We might have gone with something stronger than "heck," but you get the idea.

It should be noted that transit systems in Chicago and New York City are facing even larger budget gaps than Metro and are considering fare hikes.

Examiner story
Washington Post story
Greater Greater Washington
Does WMATA need a bailout?

Do you think these proposed service cuts are a step in the right direction?

Photo: John Morris

Thursday, February 5, 2009

Documenting its Shortcomings

This should have been our first post, but we're learning.

Metro actually does a pretty good job, at least it would appear, of documenting incidents. Here's the summary for Feb. 2:

--Six trains were taken out of service that day
--McPherson Square station was temporarily closed due to reports of smoke.
--Ridership, according to Metro's stats, was up about 35,000 over the same day last year.

Feb. 3

-Five trains taken out of service

Feb. 4

--Four trains taken out of service

Do you think the number of trains taken out of service in a day is on par with comparable mass transit systems?

**Thanks to reader "Michael" for answering this question with a great piece of research.

Photo: John Morris

Blue vs. Red Virginia

Now that DC has approved $50 million in funding per year over ten years, it's up to Maryland and Virginia to chip in the same. When that happens, the Feds will match the funds, totaling $3 billion for Metro. As we've said before, Maryland will almost certainly do their part, but Virginia remains a wild card. As this MSNBC article states:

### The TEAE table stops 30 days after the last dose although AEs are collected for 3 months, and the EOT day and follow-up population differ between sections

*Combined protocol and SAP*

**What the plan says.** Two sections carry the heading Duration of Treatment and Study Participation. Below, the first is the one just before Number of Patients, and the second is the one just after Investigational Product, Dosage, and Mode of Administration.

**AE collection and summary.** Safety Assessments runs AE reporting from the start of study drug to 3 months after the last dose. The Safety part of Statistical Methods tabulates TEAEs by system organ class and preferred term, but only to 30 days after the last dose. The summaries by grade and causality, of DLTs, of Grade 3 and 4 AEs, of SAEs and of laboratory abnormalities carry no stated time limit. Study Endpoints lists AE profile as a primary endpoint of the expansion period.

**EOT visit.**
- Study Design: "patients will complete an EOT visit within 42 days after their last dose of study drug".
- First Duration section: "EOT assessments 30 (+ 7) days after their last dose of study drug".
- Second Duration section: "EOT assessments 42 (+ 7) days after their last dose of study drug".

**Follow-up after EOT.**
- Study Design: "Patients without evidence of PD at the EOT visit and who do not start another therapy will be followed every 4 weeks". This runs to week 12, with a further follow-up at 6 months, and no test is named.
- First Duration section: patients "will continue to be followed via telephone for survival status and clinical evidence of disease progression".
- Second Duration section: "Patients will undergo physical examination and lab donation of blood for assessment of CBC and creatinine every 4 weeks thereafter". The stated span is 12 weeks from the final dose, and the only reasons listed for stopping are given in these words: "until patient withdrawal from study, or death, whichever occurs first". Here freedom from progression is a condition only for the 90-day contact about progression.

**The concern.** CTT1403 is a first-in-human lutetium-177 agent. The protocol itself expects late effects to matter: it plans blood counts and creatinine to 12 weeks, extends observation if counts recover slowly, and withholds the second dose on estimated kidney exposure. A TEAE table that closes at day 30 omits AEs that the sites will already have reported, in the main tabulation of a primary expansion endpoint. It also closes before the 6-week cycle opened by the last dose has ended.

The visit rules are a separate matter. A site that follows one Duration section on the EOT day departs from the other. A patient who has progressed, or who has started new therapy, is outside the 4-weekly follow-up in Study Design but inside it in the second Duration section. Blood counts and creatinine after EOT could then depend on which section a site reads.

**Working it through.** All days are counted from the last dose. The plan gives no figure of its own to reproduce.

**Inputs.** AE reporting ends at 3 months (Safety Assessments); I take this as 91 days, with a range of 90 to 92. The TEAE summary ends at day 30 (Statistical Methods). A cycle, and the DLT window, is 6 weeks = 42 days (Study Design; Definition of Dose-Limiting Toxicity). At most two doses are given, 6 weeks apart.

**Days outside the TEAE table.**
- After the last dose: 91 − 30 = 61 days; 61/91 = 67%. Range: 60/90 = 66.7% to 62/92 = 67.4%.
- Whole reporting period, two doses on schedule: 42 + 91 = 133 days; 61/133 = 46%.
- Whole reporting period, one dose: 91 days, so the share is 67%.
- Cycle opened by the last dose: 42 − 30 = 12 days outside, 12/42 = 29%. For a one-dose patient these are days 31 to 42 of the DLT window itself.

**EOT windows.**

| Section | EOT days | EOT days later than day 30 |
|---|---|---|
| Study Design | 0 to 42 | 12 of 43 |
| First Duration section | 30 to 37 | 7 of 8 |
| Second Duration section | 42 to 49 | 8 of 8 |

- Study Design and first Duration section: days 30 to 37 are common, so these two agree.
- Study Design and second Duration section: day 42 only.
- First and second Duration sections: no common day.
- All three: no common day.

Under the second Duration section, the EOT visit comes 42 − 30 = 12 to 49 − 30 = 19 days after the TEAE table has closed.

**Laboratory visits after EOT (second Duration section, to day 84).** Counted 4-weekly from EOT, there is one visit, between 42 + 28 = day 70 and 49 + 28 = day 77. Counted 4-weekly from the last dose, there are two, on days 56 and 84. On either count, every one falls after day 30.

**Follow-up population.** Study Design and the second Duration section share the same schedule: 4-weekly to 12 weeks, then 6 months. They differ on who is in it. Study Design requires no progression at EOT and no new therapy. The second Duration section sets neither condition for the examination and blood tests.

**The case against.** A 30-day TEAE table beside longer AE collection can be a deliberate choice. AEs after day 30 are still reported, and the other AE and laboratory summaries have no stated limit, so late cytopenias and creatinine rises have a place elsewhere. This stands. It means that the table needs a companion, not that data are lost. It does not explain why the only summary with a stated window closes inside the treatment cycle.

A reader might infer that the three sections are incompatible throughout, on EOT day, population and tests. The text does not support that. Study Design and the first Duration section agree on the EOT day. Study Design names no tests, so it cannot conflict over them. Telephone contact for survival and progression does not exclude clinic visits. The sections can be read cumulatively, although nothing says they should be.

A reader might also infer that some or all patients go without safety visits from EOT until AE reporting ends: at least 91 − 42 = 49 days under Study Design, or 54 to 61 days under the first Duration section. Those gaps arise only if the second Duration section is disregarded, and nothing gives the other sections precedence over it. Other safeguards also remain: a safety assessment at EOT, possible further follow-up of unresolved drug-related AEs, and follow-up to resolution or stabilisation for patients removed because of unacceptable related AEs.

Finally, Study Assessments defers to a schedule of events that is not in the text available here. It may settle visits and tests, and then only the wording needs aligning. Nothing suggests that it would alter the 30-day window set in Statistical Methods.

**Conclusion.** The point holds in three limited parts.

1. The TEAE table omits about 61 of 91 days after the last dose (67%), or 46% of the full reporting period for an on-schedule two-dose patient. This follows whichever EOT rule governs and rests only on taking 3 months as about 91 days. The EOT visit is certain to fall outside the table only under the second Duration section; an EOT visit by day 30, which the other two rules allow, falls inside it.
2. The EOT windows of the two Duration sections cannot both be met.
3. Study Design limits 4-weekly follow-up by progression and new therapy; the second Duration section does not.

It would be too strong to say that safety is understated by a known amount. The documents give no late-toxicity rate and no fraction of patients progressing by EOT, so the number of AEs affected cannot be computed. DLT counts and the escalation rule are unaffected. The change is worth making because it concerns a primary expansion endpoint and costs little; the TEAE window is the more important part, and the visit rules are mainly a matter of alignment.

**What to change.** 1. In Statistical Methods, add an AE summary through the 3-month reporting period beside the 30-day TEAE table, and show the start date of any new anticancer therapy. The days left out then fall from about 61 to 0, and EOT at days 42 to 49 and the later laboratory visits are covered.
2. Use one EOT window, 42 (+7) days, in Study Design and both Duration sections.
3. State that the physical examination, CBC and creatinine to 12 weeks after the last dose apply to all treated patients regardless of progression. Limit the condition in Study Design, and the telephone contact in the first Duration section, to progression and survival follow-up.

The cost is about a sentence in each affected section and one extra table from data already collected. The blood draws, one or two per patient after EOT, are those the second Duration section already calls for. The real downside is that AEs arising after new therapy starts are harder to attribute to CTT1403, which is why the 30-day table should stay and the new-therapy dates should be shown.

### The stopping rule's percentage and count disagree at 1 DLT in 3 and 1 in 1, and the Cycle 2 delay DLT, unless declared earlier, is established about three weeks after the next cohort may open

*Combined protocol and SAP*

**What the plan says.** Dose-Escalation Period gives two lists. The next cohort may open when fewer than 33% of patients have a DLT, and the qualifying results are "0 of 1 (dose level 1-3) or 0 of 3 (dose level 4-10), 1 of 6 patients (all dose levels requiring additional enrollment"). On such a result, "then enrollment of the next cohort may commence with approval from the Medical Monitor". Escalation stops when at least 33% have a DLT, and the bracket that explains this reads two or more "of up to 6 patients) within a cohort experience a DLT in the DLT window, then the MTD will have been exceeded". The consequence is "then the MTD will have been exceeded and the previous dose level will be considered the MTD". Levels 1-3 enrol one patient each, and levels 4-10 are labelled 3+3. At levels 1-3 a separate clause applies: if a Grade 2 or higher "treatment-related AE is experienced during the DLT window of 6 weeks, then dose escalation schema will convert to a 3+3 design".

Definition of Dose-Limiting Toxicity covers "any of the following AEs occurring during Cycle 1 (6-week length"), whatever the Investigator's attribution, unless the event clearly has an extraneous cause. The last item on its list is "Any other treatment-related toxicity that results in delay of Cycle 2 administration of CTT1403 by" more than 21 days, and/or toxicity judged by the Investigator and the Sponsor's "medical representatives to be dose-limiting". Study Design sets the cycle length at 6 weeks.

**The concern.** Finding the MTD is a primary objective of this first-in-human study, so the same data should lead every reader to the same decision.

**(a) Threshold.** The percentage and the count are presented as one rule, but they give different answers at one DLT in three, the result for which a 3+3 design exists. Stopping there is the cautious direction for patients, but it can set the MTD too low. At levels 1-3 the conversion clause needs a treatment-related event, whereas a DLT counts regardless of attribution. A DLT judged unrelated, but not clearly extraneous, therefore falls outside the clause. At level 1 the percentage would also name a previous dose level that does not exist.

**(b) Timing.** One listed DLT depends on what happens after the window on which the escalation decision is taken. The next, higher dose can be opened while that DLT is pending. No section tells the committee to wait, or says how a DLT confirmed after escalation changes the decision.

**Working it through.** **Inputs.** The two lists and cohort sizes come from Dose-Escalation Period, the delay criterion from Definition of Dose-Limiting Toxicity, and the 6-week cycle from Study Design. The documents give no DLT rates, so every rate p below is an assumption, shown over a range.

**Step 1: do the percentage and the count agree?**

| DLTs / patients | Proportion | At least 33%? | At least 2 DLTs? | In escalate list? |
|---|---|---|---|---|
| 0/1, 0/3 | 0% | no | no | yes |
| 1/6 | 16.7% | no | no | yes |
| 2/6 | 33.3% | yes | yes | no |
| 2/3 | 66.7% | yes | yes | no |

"[Metro] got a huge publicity boost by handling the big crowds for the Obama inauguration. But we’re not sure that will impress downstate Virginia legislators, who view Northern Virginia with disdain despite its economic power (or maybe because of it)."

Can Virginia deliver?

Other items of note:
Addressing "bus bunching"
Apparently, the Red Line Twitters
Funny Red Line Video
Metro's "quiet" $25 million payment

Photo: John Morris

Wednesday, February 4, 2009

Hilarious Metro Ad

Metro's Youtube channel

What's In a Name?

Looks like some of the folks at Greater Greater Washington, which is a fine site, don't like the name of this blog.

Here's an excerpt: "'Improve' would be an accurate word. "Unsuck" is a bit harsh and a bit childish. ... I will not say that it "sucks". [sic] That's what a Slurpee with too little syrup does. Our Metro does not. Grow up and learn to use language that is appropriate to the situation."

Full post here.
And our response here.

GGW does have a great, well reported post today on Metrobus performance.

Photo: John Morris

Will Va. and Md. Follow?

DC is on board to provide Metro with a much needed, dedicated source of funding. The DC Council approved $50 million per year--over 10 years--for the ailing transit system. Now, it's up to Virginia and Maryland to do the same. We put money on Maryland passing it but are less sure about Virginia because of this. What do you think?

Other Metro news:
WMATA settles discrimination case.
USDOJ press release on the case
Does WMATA need a better lost and found service?
Free bus rides?! (Wash. Post)

Photo: John Morris

Tuesday, February 3, 2009

"Out of Service"